Theatre Review – Descent is Easy


This time last year, Lancaster University Theatre Group staged an original play, Station, at the Nuffield Theatre. I came away from it with the eager hope that a precedent had been set for more original, student written plays being staged by the society.

Lo and behold, the society has recently staged Descent is Easy, an original play by Emma Geraghty, at the Dukes Theatre. Set in a halfway house, Descent follows the psychological peaks and troughs of Alex Woolfe (Holly Francis), a patient in her early twenties who is recovering from unspecified mental health problems. While the events leading to her admission to the institution are curtained off for the most part, it is implied that she attempted to murder her younger brother.

The plot is a sketchy affair, and consists largely of mundane exchanges between Alex, her brother (Duncan Lindsay), Dr. Blake (Michael Dodds) and fellow patient Tom (Robbie Love). After a plodding, slow first act of establishing relationships, the second delivers their payoffs – Alex hallucinates having sex with Tom and falls out with him, is manipulated into having actual sex with her Doctor, and finds out her family are glad to be rid of her.

Image by Ewan McCaffrey

And yet, despite its bravery in thrusting its events from a topic full of taboo, Descent is Easy is completely lacking in any kind of emotional power. When a scene in which a Doctor rapes a mentally unstable patient and threatens her with incarceration if she tells anyone doesn’t raise so much as a mild introspective tremor (in me, at least), one has to wonder just what went wrong with the realisation of ‘Descent’.

Presumably, Descent is Easy was attempting to deal with mental illness, and yet it just couldn’t choose an angle and stick to it. At first, the central character’s cutesy ‘will-they-won’t-they?’ relationship with Tom, and her rebellion against the Agatha Trunchbull style matronage of her strict nurse (Louise Turner) parrots the traits of a youth drama exploring a subject’s aggressive handling of social care authorities; like a Tracy Beaker Show for young adults. Then the play thickly slops on the silent pauses (sprinkled with thunderous shoes hammering all over the stage) as Alex has a series of rigid conversations with her family and doctors, and it begins to bear a Pinteresque nothingness. Finally, we’re introduced to some semblance of a plot, which is nothing more than a string of awful things happening to the main character, with no hint at a resolution. Is it a straight, depressing story, or a disjointed exploration of the ‘aboutness’ of mental illness? Who knows?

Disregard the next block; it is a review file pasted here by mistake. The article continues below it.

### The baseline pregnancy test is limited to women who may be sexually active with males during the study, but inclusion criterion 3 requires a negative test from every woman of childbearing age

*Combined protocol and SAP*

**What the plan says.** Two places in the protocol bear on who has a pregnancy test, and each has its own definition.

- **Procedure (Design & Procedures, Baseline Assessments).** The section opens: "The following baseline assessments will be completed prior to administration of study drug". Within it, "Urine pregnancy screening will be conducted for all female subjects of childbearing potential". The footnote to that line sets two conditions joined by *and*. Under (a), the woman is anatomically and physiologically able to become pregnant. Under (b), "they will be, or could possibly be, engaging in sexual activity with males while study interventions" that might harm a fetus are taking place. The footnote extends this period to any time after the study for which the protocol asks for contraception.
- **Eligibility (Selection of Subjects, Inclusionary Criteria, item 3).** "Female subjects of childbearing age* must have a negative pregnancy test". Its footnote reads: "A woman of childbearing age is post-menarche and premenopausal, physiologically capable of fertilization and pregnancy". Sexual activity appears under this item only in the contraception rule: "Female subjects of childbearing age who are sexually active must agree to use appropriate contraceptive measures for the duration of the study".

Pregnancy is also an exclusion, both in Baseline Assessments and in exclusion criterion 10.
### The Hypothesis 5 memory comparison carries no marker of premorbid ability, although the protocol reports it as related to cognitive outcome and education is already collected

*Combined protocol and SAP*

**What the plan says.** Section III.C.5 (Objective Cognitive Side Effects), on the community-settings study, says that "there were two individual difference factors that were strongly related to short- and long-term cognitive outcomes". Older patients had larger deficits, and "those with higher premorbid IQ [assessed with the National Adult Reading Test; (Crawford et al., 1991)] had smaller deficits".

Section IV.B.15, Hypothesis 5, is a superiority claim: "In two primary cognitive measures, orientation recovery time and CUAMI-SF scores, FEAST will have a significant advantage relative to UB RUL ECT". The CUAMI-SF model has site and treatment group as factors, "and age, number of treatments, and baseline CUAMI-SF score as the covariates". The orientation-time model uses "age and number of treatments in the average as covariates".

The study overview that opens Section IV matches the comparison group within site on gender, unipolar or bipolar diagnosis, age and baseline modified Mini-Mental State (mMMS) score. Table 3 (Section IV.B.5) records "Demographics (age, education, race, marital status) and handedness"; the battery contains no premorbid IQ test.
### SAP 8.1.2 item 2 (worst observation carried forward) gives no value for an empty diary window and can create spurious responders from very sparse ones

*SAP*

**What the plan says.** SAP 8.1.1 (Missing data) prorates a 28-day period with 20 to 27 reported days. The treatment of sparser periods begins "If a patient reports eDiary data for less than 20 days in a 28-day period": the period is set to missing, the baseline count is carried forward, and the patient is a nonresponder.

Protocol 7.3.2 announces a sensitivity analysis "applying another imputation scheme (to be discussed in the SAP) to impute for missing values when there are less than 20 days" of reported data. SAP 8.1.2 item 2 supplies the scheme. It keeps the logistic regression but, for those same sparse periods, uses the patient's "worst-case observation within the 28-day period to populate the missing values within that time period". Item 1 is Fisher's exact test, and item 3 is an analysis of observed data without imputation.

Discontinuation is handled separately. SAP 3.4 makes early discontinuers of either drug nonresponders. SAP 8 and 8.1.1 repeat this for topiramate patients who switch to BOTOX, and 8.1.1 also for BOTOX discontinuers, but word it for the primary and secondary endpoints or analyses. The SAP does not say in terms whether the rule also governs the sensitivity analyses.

It’s all rather procedural and mundane. The procedure is at least well observed – there’s medicating, psychoanalytical sessions, phlebotomy, consultation and the like. The conversations and events are realistic, but only in the same way that a play following a day in the life of an accountant would be. The mundaneness is overstated, and for the most part, watching it was akin to awkwardly standing around waiting for someone to get ready.

The rather one-dimensional, homogeneous scripting, which struggled to express relationships with much originality, wasn’t much help. Alex and Tom’s ‘playful’ friendship was demonstrated by ‘banterous’ insults and the pair dismissively telling each other to ‘piss off’ every 30 seconds. Alex and her nurse shout at each other. A lot. Doctor Blake come across as a twitching, awkwardly ‘too-nice’ little creep from his first appearance. He is seen to be rummaging around his patient’s bedroom without her consent, putting immense amounts of pressure on a female colleague to join him for a post work drink and having horrendously inappropriate conversations with everyone around him; yet the audience is supposed to be shocked when he turns out to be a serial patient rapist.

This isn’t to denigrate the impressive performances from the cast – Holly Francis showed desperation and sympathy from behind a veneer of aggression; Robbie Love brought warmth and nuance to a blank sheet of a character, and Michael Dodds elicited a real feeling of unease and mistrust, in a fine début performance.

Nor would it be right to suggest that Descent is Easy is an irredeemable play. For sure, it needs at least some semblance of focus, and not so much tweaks as complete rotations, but undeniably there is room for (and endless potential in) a play that explores mental health issues. This production came up short, but at least tried to say something – it just wasn’t clear what the audience was supposed to take from it.

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